Click on image to view the variations.
A nomadic tribe, known to Chinese as Yueh-chi, left
their homeland on the Chinese frontier eary in the second century BC and arrived in
the Oxus region and settled at Bactria. After having dwelt there for about a century,
a prince of the Kue-shaung (Kushana) branch of the Yueh-chi invaded Parthia or the parts
of the Indo-Parthian realm in Afghanistan, occupied central Afghanistan, Gandhara and
the lower Swat valley. His successors spread their rule in th regions of northern India.
The Kushanas occupied the land upto Varanasi, Bihar and Gangetic Delta in Bengal in
the east and had extended considerably beyond the Indian frontriers in the west. They
had, thus, built a great empire lasted more than two centuries.
The eariest Indian Kushana coins are those which were
issue by Kujula Kadphises in copper. Kujula's successor
Wima Kadphises who introduced the first gold coins of India for
circulation. Most of the gold for Kushan coins is thought to have come from the Silk Road
trade, which saw a flow of Roman gold Aurei to Central Asia and
India to buy luxuary goods. The Roman Gold Coins were then melted down and restruct with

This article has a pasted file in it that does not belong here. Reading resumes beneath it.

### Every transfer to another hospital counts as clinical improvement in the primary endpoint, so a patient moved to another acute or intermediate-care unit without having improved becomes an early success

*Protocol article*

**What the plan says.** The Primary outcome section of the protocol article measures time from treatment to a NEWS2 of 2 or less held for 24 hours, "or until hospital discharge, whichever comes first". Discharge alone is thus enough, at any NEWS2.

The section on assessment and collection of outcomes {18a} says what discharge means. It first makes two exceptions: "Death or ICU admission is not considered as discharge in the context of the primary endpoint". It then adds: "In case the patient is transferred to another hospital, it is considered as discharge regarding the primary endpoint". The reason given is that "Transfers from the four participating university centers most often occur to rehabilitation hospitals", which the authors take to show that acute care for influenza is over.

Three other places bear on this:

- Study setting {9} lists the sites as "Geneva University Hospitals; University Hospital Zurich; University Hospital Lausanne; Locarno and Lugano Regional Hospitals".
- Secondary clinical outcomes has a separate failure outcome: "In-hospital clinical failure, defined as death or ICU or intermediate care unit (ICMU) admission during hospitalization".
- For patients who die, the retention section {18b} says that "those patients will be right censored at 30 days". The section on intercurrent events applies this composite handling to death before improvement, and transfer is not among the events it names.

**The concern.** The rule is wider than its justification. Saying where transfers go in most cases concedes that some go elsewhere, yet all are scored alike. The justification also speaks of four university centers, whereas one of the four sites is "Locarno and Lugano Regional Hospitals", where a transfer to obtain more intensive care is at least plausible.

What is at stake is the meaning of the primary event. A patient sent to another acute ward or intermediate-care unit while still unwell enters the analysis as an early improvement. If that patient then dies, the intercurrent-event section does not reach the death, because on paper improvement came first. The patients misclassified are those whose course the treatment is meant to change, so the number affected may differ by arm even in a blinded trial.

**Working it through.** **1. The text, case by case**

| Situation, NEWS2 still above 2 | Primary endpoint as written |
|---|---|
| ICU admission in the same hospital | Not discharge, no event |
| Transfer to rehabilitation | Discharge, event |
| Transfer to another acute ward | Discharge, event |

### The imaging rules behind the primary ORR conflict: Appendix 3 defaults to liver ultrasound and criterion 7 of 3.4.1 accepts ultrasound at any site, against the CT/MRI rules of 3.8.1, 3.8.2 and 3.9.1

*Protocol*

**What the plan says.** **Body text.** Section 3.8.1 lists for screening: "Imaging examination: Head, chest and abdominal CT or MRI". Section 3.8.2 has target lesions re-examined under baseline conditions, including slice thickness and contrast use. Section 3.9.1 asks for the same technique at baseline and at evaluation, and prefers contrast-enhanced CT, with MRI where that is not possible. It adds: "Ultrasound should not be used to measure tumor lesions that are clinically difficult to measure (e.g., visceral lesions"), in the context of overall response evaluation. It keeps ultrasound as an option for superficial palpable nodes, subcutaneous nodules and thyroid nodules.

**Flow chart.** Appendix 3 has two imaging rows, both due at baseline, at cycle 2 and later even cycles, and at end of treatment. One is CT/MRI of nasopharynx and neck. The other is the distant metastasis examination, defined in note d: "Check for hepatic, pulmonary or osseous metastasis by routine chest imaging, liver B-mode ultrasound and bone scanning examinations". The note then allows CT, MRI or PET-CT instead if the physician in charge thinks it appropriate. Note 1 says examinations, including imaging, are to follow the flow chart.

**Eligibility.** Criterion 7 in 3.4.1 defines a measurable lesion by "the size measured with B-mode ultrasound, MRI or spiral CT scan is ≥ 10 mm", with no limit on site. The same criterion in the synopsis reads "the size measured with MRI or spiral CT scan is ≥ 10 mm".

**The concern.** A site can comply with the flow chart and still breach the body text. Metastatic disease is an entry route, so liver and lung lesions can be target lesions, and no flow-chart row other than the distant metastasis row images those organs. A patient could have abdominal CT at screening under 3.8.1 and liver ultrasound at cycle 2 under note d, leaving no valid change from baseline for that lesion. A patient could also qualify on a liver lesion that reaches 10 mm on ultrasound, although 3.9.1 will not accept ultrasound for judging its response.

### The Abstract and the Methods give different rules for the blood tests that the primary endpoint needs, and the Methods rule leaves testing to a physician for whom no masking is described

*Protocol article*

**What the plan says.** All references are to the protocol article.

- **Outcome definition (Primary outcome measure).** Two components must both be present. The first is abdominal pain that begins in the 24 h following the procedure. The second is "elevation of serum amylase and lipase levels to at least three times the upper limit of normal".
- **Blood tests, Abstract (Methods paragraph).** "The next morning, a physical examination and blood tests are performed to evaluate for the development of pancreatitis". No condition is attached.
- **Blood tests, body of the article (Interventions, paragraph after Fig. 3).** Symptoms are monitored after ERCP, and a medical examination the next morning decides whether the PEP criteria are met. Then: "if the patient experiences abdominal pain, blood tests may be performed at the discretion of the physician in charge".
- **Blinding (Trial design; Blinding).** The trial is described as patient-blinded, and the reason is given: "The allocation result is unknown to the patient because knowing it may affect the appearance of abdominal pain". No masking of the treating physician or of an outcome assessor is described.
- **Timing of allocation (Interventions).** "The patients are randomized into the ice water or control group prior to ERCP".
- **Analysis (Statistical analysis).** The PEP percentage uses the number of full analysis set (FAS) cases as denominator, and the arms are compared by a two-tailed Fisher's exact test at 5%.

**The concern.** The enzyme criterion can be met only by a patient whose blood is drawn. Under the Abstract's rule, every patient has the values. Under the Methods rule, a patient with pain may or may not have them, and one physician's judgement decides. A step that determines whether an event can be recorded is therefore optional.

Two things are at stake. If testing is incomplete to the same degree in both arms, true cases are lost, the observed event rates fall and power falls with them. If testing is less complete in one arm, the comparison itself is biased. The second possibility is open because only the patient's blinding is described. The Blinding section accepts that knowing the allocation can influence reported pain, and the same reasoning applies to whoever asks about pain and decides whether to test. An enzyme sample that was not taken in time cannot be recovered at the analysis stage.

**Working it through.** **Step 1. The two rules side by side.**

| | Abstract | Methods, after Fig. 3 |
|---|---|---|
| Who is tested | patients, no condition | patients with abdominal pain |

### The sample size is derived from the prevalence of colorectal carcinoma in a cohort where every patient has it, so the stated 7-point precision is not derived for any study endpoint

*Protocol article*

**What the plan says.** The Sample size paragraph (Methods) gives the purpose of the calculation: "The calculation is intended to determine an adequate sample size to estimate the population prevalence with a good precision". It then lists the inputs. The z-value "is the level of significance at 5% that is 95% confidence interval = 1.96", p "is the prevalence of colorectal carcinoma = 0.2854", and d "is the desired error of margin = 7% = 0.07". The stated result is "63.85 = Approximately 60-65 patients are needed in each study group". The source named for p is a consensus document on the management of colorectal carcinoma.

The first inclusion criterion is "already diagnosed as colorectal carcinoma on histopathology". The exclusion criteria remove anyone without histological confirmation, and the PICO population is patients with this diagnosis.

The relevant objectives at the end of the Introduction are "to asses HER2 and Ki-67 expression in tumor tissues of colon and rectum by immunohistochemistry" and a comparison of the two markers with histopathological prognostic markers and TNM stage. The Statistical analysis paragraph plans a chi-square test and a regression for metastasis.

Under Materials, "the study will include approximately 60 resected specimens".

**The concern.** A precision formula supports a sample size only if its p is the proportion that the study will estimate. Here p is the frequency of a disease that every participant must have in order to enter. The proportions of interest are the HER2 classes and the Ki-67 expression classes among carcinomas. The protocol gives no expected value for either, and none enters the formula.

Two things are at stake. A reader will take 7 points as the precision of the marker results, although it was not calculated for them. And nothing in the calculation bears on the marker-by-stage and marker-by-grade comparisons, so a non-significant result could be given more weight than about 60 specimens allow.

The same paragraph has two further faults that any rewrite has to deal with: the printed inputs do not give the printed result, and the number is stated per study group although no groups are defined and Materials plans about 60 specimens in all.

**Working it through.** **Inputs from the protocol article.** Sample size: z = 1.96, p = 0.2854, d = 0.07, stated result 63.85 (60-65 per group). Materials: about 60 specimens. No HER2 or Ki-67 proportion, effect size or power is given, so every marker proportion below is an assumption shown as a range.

Kushan type. The Kushans were a multi-cultural society, incorporating much of the cultures
they ruled into their own. Early Kushan coins used Greek legends on the obverse, along with
a translation in the local Karoshthi script on the reverse. Begining with Kanishka I,
however the Kushan language, written in an adaptation of the Greek alphabet with some local
alterations, was used almost exclusively. The Kushans also began to adopte Indian culture
elements, embracing a wide variety of local Indian, Persian and central Asian deities,
they assimilated them with Greco-Roman type already prevalent in the region. Overall, the
Kushans pantheon represented a religious and artistic of western and eastern elements.
Wima Kadphises' successor was Kanishka I,
who, like his predecessor, issueed coins only in gold and copper. Kanishka I introduced the
figure of Buddha with the legend BODDO (Buddha) in gold and
SAKAMANO BODDO (Sakyamuni Buddha) in copper. The next ruler